Reviving or revising the JCPOA?: Time for a new Iran framework
This post is one of four CERL blog articles that examine the Iran Nuclear Deal and the United States’ future role in it it. The views expressed in this article are those of the author and do not necessarily represent those of CERL or any other organization.
The Joint Comprehensive Plan of Action (JCPOA) faces a stalemate. Attempts to revive the agreement as a way to breathe life into U.S.-Iranian diplomacy may not yield much despite compelling arguments in favor of it. Although individual actors on both sides of the aisle seem eager to reinstate the JCPOA (also known as the “Iran Nuclear Deal”), the negotiations will prove onerous, making it very complicated to return to the original deal. In 2015, when Secretary of State John Kerry presented the agreement to the world, the moment appeared ripe for progress and compromise. America had found a way to dismantle, if not entirely destroy, Iran’s nuclear infrastructure. Iran conceded to regular international inspections of its nuclear facilities, and America began lifting sanctions. Finally, it seemed, America and Iran were on a path of reconciliation.
Yet, in 2018, the Trump administration’s withdrawal from the Iran Nuclear Deal heralded new hostilities and tensions. Trump-era Iran hawks dictated an anti-Iranian diplomacy that placed ordinary citizens under enormous economic duress in the hopes of inciting regime change. Matters came to a head in January 2020, just before the pandemic would upend lives, when President Trump threatened to bomb 52 of Iran’s cultural heritage sites in retaliation for the 52 hostages victimized by the Islamic regime in 1979.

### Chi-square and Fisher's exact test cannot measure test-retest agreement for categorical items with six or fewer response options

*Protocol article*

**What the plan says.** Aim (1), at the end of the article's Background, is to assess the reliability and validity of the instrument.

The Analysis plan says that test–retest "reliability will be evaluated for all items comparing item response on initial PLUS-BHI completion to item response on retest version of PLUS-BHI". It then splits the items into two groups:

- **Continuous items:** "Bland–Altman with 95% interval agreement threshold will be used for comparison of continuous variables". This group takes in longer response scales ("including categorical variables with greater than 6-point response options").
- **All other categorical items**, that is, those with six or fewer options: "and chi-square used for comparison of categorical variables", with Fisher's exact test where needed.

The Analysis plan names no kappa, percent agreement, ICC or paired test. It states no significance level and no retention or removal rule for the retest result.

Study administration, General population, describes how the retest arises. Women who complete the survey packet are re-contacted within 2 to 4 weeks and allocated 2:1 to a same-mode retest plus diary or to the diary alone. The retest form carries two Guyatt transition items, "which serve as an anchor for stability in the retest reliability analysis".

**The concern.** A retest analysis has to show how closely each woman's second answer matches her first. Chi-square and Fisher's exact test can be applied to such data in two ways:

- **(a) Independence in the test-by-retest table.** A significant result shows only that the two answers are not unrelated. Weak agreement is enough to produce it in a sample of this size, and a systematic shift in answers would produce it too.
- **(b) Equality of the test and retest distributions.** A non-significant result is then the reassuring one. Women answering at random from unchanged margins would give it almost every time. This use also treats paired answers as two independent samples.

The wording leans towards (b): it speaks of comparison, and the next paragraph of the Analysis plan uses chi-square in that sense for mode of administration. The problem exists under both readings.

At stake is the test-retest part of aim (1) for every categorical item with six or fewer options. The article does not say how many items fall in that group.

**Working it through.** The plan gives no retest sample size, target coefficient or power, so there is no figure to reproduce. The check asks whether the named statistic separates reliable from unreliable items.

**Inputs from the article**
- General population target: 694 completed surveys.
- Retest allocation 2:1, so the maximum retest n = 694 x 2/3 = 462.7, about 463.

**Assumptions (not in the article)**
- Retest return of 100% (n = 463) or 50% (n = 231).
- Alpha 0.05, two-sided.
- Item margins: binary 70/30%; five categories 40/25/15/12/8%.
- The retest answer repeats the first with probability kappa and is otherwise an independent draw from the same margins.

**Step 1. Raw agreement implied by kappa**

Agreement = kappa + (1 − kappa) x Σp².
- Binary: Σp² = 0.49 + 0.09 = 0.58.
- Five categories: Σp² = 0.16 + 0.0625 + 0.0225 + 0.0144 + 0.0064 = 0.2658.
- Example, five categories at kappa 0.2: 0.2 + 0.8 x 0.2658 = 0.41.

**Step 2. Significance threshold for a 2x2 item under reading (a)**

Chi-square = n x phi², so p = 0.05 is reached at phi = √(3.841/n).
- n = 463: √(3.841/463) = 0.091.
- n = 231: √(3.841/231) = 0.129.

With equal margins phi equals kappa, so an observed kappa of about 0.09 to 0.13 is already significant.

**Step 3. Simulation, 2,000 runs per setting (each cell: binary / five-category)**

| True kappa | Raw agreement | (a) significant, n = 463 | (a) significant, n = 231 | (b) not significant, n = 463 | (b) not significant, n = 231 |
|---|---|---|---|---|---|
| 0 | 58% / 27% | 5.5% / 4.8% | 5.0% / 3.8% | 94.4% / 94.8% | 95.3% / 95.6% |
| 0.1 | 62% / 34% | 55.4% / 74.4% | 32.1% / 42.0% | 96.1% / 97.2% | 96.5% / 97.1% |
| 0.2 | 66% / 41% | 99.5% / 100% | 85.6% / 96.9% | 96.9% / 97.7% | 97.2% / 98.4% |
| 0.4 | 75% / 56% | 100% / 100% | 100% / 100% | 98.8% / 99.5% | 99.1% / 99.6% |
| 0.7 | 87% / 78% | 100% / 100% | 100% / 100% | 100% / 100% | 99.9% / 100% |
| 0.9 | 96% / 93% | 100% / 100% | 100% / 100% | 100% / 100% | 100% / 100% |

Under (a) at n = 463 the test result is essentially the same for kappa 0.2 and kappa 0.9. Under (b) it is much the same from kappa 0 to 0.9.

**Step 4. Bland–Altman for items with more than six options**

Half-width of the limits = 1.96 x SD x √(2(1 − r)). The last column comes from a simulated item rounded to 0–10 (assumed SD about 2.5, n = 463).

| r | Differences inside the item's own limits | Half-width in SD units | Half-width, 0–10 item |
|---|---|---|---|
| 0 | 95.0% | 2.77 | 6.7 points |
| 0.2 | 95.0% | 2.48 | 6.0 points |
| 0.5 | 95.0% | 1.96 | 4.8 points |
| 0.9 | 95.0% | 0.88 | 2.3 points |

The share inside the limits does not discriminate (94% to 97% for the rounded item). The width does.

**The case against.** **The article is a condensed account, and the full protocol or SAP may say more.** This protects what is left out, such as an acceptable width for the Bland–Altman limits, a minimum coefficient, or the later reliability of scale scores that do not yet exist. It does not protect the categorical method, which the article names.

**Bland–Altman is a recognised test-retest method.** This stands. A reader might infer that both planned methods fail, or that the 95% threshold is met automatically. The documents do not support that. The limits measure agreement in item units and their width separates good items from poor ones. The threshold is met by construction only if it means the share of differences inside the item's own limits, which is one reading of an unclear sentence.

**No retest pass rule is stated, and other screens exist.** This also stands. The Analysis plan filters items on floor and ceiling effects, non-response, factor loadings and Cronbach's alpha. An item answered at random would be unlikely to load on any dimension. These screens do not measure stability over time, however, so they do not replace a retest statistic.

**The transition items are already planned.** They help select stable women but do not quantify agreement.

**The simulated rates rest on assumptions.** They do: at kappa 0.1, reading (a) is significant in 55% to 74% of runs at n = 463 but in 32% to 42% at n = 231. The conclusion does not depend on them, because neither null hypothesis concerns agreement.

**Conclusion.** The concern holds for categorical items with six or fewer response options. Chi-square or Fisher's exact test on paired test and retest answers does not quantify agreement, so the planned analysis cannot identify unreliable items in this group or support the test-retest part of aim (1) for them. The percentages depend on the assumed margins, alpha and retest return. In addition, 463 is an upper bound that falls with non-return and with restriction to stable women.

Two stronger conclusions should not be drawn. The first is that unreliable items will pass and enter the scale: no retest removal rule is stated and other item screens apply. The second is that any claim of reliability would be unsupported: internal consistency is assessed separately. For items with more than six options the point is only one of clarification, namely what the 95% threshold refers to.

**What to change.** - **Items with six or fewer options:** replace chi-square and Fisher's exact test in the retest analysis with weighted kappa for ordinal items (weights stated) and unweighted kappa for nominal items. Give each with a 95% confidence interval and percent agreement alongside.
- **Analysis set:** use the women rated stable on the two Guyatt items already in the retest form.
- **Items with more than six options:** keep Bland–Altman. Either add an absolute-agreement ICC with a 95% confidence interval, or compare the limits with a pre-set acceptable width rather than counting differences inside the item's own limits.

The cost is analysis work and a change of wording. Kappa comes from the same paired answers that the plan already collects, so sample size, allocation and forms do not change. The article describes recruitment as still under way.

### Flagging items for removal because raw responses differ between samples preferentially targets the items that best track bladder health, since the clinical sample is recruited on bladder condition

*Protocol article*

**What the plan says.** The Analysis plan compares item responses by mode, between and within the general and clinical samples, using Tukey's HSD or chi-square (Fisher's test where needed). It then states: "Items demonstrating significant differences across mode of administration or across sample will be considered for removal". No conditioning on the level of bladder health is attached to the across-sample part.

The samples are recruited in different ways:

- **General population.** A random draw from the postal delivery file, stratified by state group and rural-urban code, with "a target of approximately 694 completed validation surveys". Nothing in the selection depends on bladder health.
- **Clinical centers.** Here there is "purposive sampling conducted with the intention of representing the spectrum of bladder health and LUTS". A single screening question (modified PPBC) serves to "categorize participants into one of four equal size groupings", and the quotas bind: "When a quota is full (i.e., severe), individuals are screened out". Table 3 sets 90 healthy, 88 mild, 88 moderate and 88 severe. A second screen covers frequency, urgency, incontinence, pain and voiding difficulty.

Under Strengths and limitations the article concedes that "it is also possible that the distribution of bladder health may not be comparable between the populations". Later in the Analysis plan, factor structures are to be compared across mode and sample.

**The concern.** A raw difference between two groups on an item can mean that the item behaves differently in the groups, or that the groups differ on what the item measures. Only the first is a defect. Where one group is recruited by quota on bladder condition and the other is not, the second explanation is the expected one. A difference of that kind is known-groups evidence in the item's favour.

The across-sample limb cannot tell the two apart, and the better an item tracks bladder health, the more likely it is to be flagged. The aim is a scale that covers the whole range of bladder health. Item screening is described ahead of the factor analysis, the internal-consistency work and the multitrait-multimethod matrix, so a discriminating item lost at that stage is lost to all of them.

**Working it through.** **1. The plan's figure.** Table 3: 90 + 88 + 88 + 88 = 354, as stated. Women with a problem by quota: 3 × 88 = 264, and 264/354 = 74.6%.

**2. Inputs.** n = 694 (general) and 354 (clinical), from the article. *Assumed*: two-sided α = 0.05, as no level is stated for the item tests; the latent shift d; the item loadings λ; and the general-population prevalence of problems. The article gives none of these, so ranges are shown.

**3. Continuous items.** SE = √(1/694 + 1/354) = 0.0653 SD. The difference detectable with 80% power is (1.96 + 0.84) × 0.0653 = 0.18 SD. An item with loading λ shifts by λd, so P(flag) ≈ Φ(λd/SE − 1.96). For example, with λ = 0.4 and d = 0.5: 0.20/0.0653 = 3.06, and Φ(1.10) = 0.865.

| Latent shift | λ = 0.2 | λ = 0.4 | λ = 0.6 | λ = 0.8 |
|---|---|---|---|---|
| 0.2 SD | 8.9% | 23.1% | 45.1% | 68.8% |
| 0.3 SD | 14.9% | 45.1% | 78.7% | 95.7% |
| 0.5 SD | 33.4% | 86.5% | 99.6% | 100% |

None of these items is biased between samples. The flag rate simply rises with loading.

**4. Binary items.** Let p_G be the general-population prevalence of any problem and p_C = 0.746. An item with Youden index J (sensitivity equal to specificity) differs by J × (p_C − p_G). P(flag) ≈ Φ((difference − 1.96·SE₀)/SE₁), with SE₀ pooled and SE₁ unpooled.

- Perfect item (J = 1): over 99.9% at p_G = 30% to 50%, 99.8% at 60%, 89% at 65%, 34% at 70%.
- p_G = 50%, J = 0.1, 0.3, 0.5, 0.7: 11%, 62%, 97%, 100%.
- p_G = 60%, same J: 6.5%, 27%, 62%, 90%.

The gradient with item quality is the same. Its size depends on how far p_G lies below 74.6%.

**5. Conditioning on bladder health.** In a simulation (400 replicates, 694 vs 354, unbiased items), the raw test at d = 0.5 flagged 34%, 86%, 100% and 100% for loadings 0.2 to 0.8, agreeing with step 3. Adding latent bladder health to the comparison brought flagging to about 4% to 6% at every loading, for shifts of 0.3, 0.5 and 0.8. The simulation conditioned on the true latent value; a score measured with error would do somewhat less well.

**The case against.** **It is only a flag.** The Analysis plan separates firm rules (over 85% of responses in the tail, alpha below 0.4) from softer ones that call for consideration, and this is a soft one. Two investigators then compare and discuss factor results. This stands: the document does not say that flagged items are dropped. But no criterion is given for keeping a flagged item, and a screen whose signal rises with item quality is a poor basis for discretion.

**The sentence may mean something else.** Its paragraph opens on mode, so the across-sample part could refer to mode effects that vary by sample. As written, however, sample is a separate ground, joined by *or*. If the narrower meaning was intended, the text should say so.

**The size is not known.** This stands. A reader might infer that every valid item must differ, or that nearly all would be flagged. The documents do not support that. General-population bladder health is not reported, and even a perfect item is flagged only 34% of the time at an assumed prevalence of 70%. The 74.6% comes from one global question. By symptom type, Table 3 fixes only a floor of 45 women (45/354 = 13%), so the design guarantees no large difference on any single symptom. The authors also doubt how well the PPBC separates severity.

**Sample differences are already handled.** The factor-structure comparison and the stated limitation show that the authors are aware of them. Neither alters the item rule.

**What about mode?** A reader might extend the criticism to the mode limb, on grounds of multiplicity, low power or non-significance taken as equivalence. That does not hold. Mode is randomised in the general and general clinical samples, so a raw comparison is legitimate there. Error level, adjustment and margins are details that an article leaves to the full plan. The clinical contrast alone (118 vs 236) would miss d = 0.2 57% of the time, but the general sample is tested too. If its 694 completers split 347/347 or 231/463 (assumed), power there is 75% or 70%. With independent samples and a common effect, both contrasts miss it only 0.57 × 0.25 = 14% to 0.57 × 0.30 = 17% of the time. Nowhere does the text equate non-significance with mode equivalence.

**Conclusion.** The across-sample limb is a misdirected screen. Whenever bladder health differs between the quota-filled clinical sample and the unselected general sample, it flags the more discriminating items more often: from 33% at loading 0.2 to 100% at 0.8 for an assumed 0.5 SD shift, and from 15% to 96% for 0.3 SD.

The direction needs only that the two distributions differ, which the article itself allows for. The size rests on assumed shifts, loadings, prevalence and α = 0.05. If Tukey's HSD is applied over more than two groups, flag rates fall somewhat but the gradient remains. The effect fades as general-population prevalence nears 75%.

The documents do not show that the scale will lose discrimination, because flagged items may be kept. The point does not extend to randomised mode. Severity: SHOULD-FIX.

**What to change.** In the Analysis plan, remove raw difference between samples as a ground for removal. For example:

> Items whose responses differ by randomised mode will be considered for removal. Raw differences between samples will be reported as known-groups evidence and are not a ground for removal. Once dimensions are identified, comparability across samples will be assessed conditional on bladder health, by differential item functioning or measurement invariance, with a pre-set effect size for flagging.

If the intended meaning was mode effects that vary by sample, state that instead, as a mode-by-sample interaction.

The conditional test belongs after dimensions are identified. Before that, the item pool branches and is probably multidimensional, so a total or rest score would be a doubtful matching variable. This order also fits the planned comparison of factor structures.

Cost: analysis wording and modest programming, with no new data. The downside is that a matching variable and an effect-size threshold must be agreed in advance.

The pandemic and Iran’s lack of access to medicines and vaccines have cost many innocent Iranian lives and deepened the gulf between the United States and the Islamic Republic. Given these circumstances, the JCPOA may seem to be the only solution in sight. At least it imposes some controls on the Islamic Republic and offers the possibility of lifting the economic sanctions on Iran. But the deal may not succeed because the fundamental differences flummoxing American and Iranian diplomats remain unresolved. Some of these concerns go back to the late Pahlavi years, and others are creations of the Islamic Republic.
The Biden administration’s recent airstrikes on Iran-backed militia in Syria signal the difficulties of returning to the JCPOA, without a full accounting of the region’s altered political dynamics and ideological divides. A new Iran framework can originate from a consideration of the following four points:
The Persian Gulf – In 1975, Shah Mohammed Reza Pahlavi granted a frank interview to renowned Egyptian journalist Muhammad Hasanayn Haykal. The monarch regarded Persian Gulf security as being of the utmost significance and indicated that he would not actively seek to acquire nuclear weapons. The king warned, however, that if other nations in the area developed nuclear weapons technology, Iran would have to follow suit. While the shah’s international diplomacy differed vastly from the path pursued by the Islamic Republic, Iran’s attention to the Persian Gulf was nothing new. The Abraham Accords—amicable agreements recently signed between Israel and Bahrain, as well as Israel and the United Arab Emirates, to stabilize relations— have isolated the Islamic Republic even more in the Persian Gulf, putting it on high alert. Requests to include the Arabian states of the region in a new iteration of the JCPOA will not be welcomed because Iran was already dispossessed in the Persian Gulf through long-standing British policies that privileged Arabian perspectives. This imbalance has created instability, inviting the intervention of relative newcomers China and Russia, which appear eager to shake things up. India, too, remains invested there. As a result, the expansion of the JCPOA to include Saudi Arabia, UAE, and perhaps other actors will break open Pandora’s Box.